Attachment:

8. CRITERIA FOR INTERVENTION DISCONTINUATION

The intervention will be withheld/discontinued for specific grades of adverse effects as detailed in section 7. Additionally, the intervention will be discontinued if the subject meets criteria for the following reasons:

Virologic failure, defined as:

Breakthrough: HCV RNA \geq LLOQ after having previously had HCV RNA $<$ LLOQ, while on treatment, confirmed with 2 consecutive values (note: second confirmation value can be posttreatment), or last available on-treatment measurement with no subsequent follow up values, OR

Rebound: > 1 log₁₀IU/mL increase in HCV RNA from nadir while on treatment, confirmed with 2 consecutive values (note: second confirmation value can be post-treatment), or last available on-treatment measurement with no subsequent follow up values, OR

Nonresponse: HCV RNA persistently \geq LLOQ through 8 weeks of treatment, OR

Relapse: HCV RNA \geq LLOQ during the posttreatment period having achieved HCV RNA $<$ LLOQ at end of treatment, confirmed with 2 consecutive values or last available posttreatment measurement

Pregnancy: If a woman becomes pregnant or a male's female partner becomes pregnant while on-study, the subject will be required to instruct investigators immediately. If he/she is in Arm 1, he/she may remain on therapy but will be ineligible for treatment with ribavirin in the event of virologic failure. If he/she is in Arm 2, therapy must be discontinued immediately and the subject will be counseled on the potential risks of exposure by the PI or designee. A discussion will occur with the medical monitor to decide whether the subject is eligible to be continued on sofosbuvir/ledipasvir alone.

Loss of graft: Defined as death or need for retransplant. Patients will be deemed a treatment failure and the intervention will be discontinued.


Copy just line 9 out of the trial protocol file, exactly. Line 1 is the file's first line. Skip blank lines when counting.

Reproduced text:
Loss of graft: Defined as death or need for retransplant. Patients will be deemed a treatment failure and the intervention will be discontinued.